He asked for the plan of action again. My doctor repeated it, also mentioning that I would be meeting with my on-campus therapist twice a week per the discussion held between my social worker and her. The director said, “I would prefer that Mark see a therapist off campus and not see her anymore.”
We were in shock. The argument continued, and finally, we rested. The doctor hung up the phone, looked at everyone and said, “zero communication on their end and zero trust.”
A few days letter, I returned to the College per their acceptance of my request. I met with the Disabilities Director and she asked if I ran into any problems. It was as if problems had occurred before. I told her about the phone call, and she looked appalled.
From there, I do not know what happened. Since I was the President of the Active Minds chapter at the College, I regularly dealt with the Director of the Counseling Center. Yet every time I met with him, I felt betrayed, as if my treatment was a sham in his eyes.
In the span of 5 years, I took two markedly different leaves. A medical leave of absence is one of the greatest tools a college can offer. But all too often we hear about colleges barring students or offering few resources for mental health.
At my first University, they did not have a disability coordinator. Even today, you have to email the same Dean of Students that I emailed back in 2012. Despite some of my alma mater’s faults, it is phenomenal that they have a disabilities office. What they lack, however, is communication.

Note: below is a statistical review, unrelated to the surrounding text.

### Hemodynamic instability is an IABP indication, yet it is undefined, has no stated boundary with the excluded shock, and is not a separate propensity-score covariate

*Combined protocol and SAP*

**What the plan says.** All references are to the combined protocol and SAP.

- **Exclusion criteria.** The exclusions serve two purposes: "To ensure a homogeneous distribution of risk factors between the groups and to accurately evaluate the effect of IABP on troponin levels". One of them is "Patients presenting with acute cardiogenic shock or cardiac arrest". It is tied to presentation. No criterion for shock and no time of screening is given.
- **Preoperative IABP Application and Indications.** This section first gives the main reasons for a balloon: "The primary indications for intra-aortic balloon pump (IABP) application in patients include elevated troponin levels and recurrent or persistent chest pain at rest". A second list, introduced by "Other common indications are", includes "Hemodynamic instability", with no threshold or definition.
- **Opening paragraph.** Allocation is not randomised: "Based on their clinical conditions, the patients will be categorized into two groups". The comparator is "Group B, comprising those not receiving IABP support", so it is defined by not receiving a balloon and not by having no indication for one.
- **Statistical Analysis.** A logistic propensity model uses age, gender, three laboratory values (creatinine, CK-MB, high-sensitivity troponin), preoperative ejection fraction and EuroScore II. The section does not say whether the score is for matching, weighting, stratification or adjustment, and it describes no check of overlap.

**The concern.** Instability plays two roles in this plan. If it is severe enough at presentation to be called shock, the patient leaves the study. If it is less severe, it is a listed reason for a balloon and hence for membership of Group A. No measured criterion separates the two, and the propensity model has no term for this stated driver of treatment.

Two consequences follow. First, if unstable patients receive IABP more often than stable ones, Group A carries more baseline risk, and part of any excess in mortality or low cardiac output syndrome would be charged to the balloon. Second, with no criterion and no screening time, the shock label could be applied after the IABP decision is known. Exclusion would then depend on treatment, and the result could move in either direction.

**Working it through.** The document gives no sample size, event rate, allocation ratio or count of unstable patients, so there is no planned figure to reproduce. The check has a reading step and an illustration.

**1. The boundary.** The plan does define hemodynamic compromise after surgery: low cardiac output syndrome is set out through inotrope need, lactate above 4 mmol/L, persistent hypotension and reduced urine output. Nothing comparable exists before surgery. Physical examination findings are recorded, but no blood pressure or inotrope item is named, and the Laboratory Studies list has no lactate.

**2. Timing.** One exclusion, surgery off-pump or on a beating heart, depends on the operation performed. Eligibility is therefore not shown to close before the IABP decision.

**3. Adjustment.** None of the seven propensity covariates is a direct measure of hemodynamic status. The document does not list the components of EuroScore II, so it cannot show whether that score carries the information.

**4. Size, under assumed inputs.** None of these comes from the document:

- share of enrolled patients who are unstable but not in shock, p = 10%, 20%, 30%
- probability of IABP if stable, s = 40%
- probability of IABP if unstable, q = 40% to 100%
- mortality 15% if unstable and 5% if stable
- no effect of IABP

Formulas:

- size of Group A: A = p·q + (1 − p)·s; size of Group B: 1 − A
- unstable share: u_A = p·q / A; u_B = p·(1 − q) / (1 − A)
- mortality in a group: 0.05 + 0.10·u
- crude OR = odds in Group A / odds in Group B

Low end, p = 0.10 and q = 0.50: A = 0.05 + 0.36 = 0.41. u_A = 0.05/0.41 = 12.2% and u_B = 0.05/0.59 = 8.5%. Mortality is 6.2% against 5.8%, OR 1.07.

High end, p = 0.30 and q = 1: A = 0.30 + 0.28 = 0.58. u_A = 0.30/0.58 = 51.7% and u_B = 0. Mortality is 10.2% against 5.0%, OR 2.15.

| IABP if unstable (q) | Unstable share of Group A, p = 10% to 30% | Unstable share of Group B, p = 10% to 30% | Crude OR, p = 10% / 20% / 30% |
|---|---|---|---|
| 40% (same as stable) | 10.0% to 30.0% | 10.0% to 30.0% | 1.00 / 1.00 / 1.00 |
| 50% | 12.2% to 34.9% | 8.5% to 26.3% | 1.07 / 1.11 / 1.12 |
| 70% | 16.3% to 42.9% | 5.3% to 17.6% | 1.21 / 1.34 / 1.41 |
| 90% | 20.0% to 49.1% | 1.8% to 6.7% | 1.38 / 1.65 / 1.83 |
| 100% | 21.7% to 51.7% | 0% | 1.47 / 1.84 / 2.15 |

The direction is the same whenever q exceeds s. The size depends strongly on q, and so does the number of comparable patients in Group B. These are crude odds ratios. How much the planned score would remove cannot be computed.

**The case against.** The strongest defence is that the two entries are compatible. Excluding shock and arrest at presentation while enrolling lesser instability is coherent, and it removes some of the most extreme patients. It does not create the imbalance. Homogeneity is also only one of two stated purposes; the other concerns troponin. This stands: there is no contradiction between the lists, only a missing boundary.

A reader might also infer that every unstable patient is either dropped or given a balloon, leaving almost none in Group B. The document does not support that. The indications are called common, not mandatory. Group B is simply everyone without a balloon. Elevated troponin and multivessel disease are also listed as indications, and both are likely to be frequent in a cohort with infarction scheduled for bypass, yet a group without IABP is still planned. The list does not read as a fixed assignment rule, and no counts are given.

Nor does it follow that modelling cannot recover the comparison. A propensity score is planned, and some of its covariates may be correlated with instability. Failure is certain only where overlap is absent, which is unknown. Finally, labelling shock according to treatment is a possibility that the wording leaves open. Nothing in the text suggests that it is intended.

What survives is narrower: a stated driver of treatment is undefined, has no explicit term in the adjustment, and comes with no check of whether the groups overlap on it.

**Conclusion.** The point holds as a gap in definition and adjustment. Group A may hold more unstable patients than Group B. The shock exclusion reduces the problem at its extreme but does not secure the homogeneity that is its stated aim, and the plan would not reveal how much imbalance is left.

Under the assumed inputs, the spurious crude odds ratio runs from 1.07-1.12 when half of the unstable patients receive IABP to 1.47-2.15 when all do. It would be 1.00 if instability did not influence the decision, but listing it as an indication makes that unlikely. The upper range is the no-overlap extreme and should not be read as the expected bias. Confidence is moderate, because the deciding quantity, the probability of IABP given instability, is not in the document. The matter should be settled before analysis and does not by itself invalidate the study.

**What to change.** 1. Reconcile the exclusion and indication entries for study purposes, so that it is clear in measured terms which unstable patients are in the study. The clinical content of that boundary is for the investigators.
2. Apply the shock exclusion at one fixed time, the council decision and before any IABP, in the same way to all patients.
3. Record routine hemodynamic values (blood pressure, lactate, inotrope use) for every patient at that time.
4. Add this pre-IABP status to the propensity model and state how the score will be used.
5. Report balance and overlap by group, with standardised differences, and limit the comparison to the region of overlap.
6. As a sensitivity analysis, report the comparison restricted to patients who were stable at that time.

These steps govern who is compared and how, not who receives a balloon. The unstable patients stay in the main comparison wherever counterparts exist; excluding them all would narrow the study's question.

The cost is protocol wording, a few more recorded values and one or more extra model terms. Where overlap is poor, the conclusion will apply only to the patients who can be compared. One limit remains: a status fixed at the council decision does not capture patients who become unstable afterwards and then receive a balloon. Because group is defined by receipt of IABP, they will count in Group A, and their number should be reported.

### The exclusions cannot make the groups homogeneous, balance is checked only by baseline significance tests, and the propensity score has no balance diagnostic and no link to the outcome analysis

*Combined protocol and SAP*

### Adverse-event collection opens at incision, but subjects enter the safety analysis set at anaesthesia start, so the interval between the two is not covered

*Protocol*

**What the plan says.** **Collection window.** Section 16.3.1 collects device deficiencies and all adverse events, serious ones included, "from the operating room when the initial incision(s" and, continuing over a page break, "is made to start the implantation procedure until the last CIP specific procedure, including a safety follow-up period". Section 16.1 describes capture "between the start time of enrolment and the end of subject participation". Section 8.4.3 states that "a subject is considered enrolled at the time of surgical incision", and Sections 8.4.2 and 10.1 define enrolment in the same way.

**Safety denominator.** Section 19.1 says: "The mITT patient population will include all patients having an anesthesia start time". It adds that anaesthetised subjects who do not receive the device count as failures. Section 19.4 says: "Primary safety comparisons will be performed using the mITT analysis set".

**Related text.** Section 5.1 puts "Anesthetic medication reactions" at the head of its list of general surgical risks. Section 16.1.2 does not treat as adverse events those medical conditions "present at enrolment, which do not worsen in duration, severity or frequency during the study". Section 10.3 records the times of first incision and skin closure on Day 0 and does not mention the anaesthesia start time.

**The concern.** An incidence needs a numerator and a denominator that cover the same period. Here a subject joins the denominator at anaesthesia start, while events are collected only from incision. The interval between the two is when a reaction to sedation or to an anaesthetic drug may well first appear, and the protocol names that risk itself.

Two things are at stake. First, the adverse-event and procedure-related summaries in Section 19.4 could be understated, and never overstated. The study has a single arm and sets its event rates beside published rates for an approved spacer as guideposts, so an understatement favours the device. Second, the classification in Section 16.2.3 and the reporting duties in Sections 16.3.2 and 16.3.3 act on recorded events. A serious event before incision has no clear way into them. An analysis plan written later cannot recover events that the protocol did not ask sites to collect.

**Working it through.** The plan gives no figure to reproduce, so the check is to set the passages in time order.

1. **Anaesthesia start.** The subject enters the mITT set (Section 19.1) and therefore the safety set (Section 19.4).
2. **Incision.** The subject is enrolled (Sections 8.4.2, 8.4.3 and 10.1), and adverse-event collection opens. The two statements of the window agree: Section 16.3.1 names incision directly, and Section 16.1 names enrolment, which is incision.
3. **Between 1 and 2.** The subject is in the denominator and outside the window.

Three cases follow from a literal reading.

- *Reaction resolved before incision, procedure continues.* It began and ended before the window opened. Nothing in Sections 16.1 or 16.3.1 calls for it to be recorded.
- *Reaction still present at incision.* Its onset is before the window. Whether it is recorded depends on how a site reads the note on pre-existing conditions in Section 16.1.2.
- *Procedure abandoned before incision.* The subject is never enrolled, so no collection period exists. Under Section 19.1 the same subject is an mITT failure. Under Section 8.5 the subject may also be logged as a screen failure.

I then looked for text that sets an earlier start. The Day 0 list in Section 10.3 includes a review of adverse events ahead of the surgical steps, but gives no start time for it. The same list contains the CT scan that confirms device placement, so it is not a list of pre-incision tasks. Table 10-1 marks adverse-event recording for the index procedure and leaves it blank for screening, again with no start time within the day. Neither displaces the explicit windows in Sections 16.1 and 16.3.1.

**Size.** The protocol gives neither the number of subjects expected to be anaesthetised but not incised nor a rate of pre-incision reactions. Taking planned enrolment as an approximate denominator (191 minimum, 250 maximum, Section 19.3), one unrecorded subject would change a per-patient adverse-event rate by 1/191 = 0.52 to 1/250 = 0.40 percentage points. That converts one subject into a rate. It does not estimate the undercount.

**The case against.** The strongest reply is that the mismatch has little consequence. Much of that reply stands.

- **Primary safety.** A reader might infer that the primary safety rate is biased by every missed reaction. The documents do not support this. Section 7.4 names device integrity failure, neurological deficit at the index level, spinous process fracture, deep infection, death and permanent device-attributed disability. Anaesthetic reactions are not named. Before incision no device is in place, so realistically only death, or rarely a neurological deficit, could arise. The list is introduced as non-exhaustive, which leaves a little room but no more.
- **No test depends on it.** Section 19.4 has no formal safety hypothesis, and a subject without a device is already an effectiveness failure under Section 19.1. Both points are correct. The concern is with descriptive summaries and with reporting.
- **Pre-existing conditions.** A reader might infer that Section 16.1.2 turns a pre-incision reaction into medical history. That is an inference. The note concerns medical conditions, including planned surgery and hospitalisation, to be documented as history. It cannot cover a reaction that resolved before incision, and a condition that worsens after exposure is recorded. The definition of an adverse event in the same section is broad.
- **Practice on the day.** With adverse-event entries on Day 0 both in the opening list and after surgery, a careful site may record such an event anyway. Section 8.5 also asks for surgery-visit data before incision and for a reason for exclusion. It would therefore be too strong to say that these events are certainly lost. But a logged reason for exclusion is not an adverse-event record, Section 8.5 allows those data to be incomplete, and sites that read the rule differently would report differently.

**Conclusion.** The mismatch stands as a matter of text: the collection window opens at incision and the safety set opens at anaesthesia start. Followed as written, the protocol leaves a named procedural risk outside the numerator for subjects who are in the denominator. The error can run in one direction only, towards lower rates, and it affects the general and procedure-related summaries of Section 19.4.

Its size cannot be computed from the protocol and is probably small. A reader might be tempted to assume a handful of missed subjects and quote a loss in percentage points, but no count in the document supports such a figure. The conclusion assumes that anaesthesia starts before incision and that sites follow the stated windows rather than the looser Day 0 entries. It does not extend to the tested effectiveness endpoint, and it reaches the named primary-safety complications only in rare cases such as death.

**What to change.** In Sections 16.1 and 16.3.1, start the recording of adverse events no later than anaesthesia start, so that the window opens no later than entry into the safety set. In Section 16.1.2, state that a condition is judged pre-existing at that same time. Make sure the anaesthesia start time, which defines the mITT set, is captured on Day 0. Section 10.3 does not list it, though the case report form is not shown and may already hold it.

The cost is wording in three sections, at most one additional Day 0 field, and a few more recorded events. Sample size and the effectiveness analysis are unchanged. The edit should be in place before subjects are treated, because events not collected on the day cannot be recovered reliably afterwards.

Reflecting upon these memories is difficult. Prior to February 2017, I viewed these memories with disdain. I always found a way to demean myself or find failures. While I feel like I am the only one who does this, I know I am not. There are many things one may gain from my story, and hopefully these three will stick with you.
First, never be afraid to ask for help. It is scary and you become vulnerable. But, it is the first step towards wellness.
Second, practice self-compassion. When I took my leaves, I was disgusted with myself. I failed myself, my family, my professors, and friends. It took me a long time to overcome these feelings. However, a medical leave is nothing to be embarrassed about. You are choosing to take time off to focus on your health and well-being. Allow yourself that because I wish I had.
And third, give yourself space. I always want to judge myself for not going to class, not falling asleep at a reasonable hour, and leaving school for treatment. In reality, I cannot change my past, but only learn from it. There were reasons why I could not get out of bed or needed a medical leave of absence.
To be transparent, I am currently working on the latter two in therapy. It is hard work. But worth it.
Are you interested in learning more about the leave of absence policies on your campus and how they could be improved? Check out the Transform Your Campus Leave of Absence Campaign!